From: Mark W. Farnham <>
Date: Sat, 2 Feb 2008 09:40:09 -0500
Message-ID: <000f01c865a9$83b7ac30$>

If you commit rarely, then nowait on commit won't save you much time, and Jonathan's possibility certainly applies.

If you commit frequently and that is required by your design, then you may save a significant amount of elapsed time waiting for commits, but you do not have the long running transaction to which JL refers.  

I've never seen an actual situation where reducing the commit frequency failed to be a better time saver than introducing "nowait." Remember, this is only going to affect the actual commit, so any potential savings is proportional to the number of commits, not the volume of the transactions. In high speed interactive transactions protecting against the uncertainty introduced most likely wipes out any advantage. Now if you're running a benchmark of small frequent transactions and the plan if something goes wrong is to reset to the original conditions of the benchmark and try again, then the elapsed time savings of not waiting for commits might safely accrue to something significant.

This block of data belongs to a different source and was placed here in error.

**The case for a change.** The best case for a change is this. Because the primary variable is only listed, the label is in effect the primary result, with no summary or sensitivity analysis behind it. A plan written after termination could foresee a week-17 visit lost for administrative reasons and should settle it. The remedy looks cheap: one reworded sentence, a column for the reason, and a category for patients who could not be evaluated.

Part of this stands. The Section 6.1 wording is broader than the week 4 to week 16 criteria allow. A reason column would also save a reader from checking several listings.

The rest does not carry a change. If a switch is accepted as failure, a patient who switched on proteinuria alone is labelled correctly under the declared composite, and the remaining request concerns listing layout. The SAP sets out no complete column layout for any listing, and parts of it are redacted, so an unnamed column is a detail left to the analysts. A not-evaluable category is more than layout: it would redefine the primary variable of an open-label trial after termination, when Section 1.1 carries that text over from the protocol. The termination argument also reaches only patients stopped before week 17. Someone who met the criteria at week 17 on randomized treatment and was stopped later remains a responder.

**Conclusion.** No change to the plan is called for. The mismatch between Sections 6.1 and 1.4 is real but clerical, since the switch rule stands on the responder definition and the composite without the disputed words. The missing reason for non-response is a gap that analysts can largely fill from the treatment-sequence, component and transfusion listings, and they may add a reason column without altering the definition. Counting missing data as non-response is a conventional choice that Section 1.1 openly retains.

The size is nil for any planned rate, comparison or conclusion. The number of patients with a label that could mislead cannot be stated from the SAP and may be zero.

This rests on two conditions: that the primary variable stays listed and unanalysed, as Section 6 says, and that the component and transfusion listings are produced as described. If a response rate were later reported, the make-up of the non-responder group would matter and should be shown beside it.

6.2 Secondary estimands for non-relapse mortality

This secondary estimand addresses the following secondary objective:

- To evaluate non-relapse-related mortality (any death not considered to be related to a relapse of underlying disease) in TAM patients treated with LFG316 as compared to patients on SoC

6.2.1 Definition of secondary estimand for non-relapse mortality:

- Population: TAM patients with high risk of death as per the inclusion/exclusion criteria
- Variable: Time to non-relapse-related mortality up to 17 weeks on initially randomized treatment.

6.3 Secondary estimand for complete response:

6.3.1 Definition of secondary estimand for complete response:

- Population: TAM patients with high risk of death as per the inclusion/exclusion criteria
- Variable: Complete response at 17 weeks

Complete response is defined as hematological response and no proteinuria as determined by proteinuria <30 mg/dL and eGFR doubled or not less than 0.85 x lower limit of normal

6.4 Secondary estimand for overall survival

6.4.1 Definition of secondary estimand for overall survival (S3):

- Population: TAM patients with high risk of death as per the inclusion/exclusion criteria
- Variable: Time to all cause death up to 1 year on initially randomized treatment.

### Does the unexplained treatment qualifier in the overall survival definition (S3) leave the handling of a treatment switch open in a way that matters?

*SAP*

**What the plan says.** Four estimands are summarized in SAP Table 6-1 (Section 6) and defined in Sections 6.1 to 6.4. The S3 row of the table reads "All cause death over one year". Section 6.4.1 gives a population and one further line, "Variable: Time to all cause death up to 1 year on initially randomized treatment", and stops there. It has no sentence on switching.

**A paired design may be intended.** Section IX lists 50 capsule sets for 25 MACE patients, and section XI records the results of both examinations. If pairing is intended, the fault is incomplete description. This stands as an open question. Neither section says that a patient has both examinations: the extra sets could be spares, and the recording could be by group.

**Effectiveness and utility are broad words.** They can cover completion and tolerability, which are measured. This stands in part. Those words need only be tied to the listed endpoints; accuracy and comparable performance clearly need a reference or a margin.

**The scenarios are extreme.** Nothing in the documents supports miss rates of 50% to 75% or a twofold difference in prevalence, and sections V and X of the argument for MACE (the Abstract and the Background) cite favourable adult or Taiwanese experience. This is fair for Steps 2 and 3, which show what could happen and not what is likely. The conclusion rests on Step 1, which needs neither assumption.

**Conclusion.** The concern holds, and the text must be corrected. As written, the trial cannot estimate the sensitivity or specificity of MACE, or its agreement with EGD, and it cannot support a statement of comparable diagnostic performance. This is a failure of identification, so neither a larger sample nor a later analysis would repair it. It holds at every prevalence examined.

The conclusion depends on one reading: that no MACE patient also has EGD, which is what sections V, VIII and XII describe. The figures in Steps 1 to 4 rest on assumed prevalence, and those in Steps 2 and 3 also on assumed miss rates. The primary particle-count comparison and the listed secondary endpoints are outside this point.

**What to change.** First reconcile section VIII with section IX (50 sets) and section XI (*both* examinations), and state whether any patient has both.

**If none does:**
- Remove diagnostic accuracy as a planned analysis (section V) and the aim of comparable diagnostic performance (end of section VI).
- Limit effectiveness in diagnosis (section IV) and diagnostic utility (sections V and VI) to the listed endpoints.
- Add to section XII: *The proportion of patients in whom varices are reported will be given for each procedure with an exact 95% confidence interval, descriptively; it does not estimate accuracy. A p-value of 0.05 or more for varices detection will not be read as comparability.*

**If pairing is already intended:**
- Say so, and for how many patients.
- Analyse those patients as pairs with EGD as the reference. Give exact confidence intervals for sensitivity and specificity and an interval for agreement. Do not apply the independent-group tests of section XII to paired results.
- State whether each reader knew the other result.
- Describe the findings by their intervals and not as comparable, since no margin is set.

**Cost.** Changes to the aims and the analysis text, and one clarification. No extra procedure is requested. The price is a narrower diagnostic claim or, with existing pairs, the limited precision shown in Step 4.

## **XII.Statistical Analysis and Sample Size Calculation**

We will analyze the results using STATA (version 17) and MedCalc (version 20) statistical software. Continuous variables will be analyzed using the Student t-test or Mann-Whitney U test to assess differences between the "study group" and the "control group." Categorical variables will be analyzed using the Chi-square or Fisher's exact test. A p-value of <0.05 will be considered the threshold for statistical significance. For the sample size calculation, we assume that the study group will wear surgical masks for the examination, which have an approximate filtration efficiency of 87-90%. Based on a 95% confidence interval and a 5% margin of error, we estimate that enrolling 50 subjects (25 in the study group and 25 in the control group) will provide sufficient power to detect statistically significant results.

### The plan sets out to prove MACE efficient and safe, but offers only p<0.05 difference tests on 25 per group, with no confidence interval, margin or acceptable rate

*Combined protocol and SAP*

From: [] On Behalf Of LS Cheng
Sent: Saturday, February 02, 2008 5:53 AM To:
Subject: Re: Usage of COMMIT NOWAIT, BATCH  

Hi Jonathan  

I forgot to mention that this is a insert intensive application so 3 seconds would not apply I guess. The insert rate is around 1000 to 2000 per seconds.  


Received on Sat Feb 02 2008 - 08:40:09 CST

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